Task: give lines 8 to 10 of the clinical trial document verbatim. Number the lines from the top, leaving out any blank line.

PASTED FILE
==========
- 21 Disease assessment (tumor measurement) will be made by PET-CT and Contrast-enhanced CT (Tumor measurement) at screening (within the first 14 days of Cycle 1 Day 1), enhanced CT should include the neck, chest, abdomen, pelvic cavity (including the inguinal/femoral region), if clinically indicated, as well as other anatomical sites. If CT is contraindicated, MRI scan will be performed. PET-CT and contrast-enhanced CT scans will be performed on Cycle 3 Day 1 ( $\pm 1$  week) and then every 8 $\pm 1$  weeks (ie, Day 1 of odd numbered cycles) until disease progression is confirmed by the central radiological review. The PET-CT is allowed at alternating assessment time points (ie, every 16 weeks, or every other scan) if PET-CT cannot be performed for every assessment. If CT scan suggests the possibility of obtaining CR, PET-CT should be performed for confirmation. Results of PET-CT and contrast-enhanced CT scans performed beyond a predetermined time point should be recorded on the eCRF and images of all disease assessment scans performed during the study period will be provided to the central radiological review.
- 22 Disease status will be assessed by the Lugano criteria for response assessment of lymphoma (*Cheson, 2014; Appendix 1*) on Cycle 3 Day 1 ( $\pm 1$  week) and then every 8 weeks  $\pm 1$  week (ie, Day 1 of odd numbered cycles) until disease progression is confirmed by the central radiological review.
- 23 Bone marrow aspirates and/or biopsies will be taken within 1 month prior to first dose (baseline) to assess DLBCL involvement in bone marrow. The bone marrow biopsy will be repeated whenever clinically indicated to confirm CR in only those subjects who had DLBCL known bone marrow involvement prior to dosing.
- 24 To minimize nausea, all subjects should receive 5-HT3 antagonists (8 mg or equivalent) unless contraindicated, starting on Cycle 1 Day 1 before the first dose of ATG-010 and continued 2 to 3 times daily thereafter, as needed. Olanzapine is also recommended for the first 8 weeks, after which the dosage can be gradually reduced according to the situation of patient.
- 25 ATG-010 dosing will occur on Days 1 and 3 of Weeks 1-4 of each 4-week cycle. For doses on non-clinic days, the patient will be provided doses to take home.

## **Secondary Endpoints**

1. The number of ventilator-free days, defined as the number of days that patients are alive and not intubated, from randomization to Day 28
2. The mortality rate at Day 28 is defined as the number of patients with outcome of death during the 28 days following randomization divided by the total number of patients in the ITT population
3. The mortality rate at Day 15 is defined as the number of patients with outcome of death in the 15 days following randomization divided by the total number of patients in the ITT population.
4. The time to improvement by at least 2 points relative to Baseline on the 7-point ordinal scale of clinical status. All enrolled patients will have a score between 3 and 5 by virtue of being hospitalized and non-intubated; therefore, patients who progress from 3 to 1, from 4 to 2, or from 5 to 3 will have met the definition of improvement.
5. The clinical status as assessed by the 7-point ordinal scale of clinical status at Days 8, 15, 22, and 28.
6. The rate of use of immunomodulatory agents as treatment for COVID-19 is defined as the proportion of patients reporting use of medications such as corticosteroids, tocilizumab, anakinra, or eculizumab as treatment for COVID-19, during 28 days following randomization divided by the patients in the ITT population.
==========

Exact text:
2. The mortality rate at Day 28 is defined as the number of patients with outcome of death during the 28 days following randomization divided by the total number of patients in the ITT population
3. The mortality rate at Day 15 is defined as the number of patients with outcome of death in the 15 days following randomization divided by the total number of patients in the ITT population.
4. The time to improvement by at least 2 points relative to Baseline on the 7-point ordinal scale of clinical status. All enrolled patients will have a score between 3 and 5 by virtue of being hospitalized and non-intubated; therefore, patients who progress from 3 to 1, from 4 to 2, or from 5 to 3 will have met the definition of improvement.